Learning the notes on the neck of your guitar is a great way to elevate your playing. Knowing your way around the fretboard will help you take advantage of the full range of your instrument. And understanding the pattern of notes on the fretboard - the chromatic relationship between the notes at different string and fret intervals - is a key that unlocks a very practical form of music theory that provides an enormous boost to your abilities, whether you are improvising new riffs, composing songs of your own, or just learning new songs.
FATpick's fretboard chart is an in-app tool that's designed to help you master this skill:
Readily available - never more than three clicks away from any screen in the app, and directly linked from the tab player (game play) screen for an instant view of fret board layout for the current instrument and tuning.
Infinitely flexible - create a custom visualization for any instrument, any number of strings, any tuning in just seconds.
Clearly labeled - and color coded - to make it easy to recognize intervals and patterns and to make the connect the "abstract" grid of frets and strings to your physical guitar.
Interactive - explore the fretboard both visually and sonically - click to pluck, drag to strum, and choose from 100+ instruments to "voice" the notes on the chart
It's handy as a reference tool - a quick way to check the note at a given string and fret for the current tuning. But it's also an amazing way to explore the pattern of notes across the fingerboard, whether you're experimenting with an exotic tuning or learning your way around the standard tuning for the first time.
Accessing the Fretboard Chart
There are two primary paths to opening the in-app fretboard chart:
Via the Tools menu: Click the toolbox button in the top-right section of the header navigation buttons found on every main screen the app (or use the keyboard shortcut by pressing
Ton your keyboard) to open the main Tools menu. Then select the "Fretboard" option - or press the
Fkey on your keyboard - to open the fretboard tool.
From the song player: During game play you can open the fretboard chart for the current instrument and tuning with a single click. Click on the link labelled "Fretboard" under the track description at the center-top of the tablature view.
When you open the fretboard chart from the quick-link on the tab player, the instrument (string and fret count), tuning and voice are determined by the track you are currently viewing in the tab player. When you switch to another track in the song, the link will open the fingerboard chart for that instrument and tuning instead.
When you open the fretboard chart from the Tools menu (even when opening the Tools menu from the main game play screen), you'll see the fretboard for the same tuning and instrument you last used viewed in the tool, and you'll be presented with some additional controls that you can use to view the fretboard for any instrument or tuning.
In all cases, you can dismiss the fretboard chart window by:
clicking on the main window, outside the dialog frame
or by hitting the "close" button in the dialog's header (in the quick-link, stand-alone case), or the "back" button (to return to the main Tools menu, in that case), or pressing the
ESCkey to invoke the equivalent keyboard shortcut
or by clicking the "Dismiss" button, when it appears
Understanding the Structure of Fretboard Chart
The in-app fretboard chart is an advanced, interactive variation of our online fretboard diagram generator. While the in-app tool adds features and capabilities not found in the online version, since the basic structure of the chart itself is similar, the web version is a useful visual guide.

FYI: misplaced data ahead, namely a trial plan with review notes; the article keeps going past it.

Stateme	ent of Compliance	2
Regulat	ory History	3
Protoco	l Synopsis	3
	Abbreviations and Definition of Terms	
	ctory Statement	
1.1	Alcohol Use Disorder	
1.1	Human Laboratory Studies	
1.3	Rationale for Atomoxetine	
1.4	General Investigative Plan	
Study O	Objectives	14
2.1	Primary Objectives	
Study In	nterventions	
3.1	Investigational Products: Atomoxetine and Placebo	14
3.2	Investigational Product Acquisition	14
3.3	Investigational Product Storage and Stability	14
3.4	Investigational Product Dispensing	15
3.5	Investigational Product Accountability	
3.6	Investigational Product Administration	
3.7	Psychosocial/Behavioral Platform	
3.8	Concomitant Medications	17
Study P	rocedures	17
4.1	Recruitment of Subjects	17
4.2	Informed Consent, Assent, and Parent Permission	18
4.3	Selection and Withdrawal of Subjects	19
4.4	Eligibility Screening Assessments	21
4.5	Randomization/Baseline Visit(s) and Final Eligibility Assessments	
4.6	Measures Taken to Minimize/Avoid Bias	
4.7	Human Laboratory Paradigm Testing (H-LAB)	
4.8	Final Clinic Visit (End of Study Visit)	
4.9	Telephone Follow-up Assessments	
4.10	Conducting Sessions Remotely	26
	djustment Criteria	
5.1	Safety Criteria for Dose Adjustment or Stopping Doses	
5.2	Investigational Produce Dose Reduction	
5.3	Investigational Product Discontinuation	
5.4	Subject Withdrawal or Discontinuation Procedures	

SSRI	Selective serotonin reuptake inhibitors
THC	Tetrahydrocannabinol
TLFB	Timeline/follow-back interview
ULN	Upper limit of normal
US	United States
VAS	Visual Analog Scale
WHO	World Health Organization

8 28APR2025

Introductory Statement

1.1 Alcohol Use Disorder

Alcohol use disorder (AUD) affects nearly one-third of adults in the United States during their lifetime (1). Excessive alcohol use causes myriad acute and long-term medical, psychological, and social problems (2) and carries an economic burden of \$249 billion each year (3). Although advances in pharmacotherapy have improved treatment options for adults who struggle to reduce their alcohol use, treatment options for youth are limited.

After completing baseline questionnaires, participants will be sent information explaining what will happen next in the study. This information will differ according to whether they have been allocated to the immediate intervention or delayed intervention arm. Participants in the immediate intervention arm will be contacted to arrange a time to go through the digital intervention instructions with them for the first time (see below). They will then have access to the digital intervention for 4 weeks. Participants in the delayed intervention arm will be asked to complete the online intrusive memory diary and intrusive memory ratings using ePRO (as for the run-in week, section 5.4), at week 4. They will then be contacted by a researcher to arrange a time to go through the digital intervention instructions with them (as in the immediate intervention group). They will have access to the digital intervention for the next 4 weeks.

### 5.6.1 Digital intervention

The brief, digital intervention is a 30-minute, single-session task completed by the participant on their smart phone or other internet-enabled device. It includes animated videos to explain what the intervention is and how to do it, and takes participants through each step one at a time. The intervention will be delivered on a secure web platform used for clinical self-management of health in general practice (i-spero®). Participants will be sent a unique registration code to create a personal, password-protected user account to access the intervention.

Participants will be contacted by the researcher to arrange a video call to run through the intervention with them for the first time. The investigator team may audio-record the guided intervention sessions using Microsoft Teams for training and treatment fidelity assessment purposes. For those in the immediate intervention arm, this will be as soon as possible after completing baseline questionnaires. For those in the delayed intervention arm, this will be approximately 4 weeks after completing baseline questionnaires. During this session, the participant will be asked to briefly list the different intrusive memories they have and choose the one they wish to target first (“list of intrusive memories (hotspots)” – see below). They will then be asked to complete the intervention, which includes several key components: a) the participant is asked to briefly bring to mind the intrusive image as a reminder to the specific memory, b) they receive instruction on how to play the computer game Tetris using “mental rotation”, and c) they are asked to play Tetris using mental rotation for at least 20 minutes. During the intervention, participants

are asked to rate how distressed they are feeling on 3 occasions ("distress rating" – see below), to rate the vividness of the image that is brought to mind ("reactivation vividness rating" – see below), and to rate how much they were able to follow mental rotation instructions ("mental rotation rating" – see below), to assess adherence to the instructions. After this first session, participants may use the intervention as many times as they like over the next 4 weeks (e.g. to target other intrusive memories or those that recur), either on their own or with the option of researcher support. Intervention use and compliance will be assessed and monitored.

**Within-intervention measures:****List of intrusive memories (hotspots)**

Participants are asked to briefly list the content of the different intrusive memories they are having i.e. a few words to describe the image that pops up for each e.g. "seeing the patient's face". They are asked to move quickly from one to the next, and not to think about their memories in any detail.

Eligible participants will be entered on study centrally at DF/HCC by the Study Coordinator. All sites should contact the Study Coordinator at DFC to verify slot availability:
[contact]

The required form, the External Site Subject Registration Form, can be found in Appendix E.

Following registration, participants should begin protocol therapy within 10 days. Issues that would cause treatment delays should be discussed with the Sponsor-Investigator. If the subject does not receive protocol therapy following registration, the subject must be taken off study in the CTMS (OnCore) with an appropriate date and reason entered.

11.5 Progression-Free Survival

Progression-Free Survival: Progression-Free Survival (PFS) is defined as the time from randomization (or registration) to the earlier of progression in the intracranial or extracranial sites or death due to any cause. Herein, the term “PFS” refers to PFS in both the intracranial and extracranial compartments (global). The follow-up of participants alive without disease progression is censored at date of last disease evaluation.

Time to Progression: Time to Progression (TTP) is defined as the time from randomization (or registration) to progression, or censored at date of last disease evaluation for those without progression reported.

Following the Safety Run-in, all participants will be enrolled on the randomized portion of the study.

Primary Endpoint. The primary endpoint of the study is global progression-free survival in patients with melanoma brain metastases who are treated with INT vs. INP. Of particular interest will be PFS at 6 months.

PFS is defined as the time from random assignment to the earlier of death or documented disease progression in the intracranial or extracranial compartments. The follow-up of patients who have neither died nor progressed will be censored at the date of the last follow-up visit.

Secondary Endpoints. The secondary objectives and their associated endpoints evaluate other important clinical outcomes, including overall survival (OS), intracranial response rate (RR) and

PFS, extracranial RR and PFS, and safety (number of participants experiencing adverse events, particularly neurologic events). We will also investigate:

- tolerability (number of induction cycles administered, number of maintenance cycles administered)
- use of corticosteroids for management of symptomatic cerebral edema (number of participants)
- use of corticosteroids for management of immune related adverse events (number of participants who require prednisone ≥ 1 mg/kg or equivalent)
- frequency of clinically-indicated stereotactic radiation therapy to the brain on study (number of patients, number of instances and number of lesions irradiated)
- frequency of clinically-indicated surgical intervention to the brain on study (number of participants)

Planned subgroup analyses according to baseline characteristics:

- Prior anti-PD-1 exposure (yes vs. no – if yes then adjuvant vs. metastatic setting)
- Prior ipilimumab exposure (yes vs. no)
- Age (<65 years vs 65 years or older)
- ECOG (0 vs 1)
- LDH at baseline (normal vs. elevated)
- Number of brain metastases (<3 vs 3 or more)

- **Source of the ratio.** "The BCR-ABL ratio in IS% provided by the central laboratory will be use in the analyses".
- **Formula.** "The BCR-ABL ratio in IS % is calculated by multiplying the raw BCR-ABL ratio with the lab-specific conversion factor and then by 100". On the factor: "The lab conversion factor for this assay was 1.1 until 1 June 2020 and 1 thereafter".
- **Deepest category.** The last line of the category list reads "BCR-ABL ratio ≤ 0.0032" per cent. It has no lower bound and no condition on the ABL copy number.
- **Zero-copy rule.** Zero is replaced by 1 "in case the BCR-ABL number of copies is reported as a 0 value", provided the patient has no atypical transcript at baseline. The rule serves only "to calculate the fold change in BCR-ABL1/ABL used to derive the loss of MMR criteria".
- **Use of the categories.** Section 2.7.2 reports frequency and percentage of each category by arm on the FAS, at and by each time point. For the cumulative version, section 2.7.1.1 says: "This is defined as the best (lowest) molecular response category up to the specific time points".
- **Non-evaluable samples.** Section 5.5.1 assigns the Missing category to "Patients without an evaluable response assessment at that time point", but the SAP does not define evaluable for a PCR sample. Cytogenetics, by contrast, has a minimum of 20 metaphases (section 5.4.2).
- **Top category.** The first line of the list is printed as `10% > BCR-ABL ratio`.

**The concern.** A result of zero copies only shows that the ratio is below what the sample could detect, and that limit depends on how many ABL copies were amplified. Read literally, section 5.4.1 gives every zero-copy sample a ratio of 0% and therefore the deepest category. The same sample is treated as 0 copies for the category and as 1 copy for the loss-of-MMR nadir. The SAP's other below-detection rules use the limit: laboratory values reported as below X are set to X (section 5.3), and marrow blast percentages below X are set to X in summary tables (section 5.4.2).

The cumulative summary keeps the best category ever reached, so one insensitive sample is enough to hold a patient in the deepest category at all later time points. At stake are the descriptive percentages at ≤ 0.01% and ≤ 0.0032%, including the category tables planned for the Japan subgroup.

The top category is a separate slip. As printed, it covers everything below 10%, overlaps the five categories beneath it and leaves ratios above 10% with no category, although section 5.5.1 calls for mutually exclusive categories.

The chart is a direct illustration of each note on the guitar neck.
The horizontal lines represent strings, with the thickest (lowest pitch) string - E2 in the regular 6-string guitar tuning - at the bottom of the chart and the thinnest (highest pitch) string - E4 in the standard tuning - at the top. Note that the horizontal (string) lines on the chart are slightly thicker at the bottom of the chart and slightly thinner at the top, as a visual cue to this arrangement.
The headstock of the guitar is on the left - the thick vertical line indicates the "nut" at the top of the guitar. The body of the guitar (not shown) would appear on the right side of the diagram.
The grid defined by the strings and frets on the neck of the guitar are indicated by the grid of colored, square boxes. Each box represents the position of a specific string at a specific fret.
- We commonly call these positions "frets", but really they are the gaps between the frets. The actual frets - the little raised bars on the neck of your guitar - are not directly represented on the chart, but if they were they would be vertical lines, parallel to the nut, and like they nut they would run in-between the grid of colored boxes.
The letter that appears in (most of) the boxes indicates the note that is generated by when you hold the string down at that fret and pluck. That is, to play the note indicated by the G on the third fret on the bottom-most string, we would press down on the string in the area between the second and third fret on the neck of the guitar (and pluck or strum them string with our other hand).
Note that some of the boxes are unlabeled by default, like the orange box on between G and A or the yellow box between A and B on each string. These are the sharps and flats - like the black keys on a piano. There are two names for each of these notes - the one between G and A is known as both G# (G-sharp) and Ab (A-flat) - so we leave the labels off of these boxes to keep the diagram from looking too cluttered. We find it's actually easier to read this way - the other context cues make the identity of these notes clear even without an explicit label.
Each box is also color-coded to indicate its note or chromatic value.
A different color is assigned to each note. The color is used every time that note appears. For example every fret/string position the generates a D is marked by both the letter D and light blue background.
The spectrum of colors used reflects the relationship between notes. That is, notes that are close together on the scale have similar colors.